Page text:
The work on eradicating hunger, attaining food security, and improving nutrition on the continent of Africa is far from done. With the troubling developments in our world today, Africa stands the risk of being left far behind if urgent action is not taken to address the challenges which stymie progress in our agriculture. There will be increased need of smart breeders who can use technologies, tools, and methods to efficiently and effectively and in real-time, develop resilient, nutritious, and productive varieties of the staple crops of Africa including the many underutilised and neglected crops which have a role to play in our struggles for local self-sufficiency in the crops that feed us. Judging from the outputs and outcomes of our work, a critical mass of world-class human capital in genetic innovation developed in Africa for Africa will be instrumental in the food systems transformation that we so urgently need on the continent. This is why efforts at sustaining institutions like WACCI should be top of the agenda in global conversations on meeting the Sustainable Development Goal (SDG) 2, a goal which can positively impact several of the SDGs.

We look forward to the continued goodwill and support of all stakeholders to sustain our efforts in the coming year. Selected highlights of the passing year are presented below.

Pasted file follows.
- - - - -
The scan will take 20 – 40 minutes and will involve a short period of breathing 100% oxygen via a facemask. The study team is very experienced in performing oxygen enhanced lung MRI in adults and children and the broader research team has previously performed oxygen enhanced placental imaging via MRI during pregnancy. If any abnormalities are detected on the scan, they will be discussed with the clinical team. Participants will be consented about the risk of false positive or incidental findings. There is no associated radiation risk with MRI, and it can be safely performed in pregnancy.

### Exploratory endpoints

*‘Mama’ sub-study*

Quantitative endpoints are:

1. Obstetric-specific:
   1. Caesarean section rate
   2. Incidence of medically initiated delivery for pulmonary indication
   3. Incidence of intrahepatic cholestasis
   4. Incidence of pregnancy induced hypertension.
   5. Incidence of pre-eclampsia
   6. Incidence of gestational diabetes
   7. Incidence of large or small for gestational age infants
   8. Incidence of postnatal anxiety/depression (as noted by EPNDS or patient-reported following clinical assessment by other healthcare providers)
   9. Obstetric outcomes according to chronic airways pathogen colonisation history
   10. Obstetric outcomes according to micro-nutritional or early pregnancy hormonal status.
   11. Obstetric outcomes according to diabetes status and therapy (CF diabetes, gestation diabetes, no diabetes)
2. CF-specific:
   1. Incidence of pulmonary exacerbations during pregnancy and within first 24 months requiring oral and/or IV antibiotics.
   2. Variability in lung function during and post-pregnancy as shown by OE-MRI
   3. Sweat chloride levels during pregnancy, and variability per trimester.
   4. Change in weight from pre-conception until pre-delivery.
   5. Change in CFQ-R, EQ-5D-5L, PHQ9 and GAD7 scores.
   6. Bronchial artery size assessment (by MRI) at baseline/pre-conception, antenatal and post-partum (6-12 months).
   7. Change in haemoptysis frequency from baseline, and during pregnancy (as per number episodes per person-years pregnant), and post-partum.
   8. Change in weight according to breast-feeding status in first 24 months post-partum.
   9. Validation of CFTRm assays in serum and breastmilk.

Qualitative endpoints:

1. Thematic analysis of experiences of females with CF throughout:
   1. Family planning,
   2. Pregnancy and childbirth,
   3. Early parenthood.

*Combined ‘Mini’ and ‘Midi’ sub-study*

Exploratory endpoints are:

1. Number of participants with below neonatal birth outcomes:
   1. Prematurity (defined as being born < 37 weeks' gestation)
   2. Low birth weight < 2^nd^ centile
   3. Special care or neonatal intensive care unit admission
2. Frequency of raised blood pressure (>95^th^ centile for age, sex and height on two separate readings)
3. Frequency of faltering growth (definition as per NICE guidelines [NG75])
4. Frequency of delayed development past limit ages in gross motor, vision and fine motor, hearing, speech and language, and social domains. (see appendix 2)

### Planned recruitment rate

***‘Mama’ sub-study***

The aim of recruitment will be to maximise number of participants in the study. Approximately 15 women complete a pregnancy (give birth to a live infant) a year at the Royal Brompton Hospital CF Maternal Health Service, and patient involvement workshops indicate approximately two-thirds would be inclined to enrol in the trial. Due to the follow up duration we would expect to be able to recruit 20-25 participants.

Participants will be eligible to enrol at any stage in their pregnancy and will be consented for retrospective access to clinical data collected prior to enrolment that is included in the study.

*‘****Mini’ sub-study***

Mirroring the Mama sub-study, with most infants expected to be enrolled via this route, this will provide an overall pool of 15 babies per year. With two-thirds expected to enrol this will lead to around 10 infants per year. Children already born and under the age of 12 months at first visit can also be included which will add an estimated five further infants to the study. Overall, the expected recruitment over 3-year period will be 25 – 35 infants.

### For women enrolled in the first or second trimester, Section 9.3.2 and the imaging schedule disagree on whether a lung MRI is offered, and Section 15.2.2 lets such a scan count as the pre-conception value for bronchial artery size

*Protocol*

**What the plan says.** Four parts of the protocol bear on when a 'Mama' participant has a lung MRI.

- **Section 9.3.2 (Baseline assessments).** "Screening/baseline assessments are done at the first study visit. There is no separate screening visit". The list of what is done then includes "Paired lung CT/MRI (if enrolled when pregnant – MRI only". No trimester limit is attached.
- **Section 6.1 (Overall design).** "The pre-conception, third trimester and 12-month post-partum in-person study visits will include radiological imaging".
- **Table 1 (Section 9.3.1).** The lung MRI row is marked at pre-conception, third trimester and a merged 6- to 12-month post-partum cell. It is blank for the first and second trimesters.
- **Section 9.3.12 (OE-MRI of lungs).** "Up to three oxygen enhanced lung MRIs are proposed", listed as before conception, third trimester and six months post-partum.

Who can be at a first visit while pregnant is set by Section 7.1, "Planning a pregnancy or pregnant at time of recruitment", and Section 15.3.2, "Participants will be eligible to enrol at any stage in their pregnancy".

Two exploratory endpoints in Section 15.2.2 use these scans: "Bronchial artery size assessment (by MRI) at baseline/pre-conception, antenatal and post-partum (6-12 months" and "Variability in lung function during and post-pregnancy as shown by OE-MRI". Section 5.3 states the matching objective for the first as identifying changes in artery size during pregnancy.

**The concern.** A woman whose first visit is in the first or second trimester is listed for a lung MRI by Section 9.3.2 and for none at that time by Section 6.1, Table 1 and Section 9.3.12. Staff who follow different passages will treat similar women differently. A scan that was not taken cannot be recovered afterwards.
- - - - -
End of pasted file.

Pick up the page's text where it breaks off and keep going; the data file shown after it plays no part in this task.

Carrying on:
Working together has been a pleasure and I am honoured to have had all of you as partners. I wish you all the best of the festive season and look forward to another year of working together!

Happy and Blessed New Year

Eric Yirenkyi Danquah, PhDProfessor of Genetics & Founding Director, WACCI2018 Laureate, GCHERA World Agriculture Prize2022 Laureate, Africa Food Prize

Key Highlights, 2022

WACCI PhD Cohort 10 Students Graduate from University of Ghana

Our 10th cohort of PhD Plant Breeding candidates graduated on July 29, 2022. The graduation ceremony saw ten candidates, comprising three females and seven males, from Burkina Faso, Ghana, Ethiopia, Mali, Nigeria, and Tanzania being conferred doctorate degrees in plant breeding.

Urgent Call for Strategic Investments in the Seed Systems of Six Staple Crops in Ghana for Agricultural and Industrial Transformation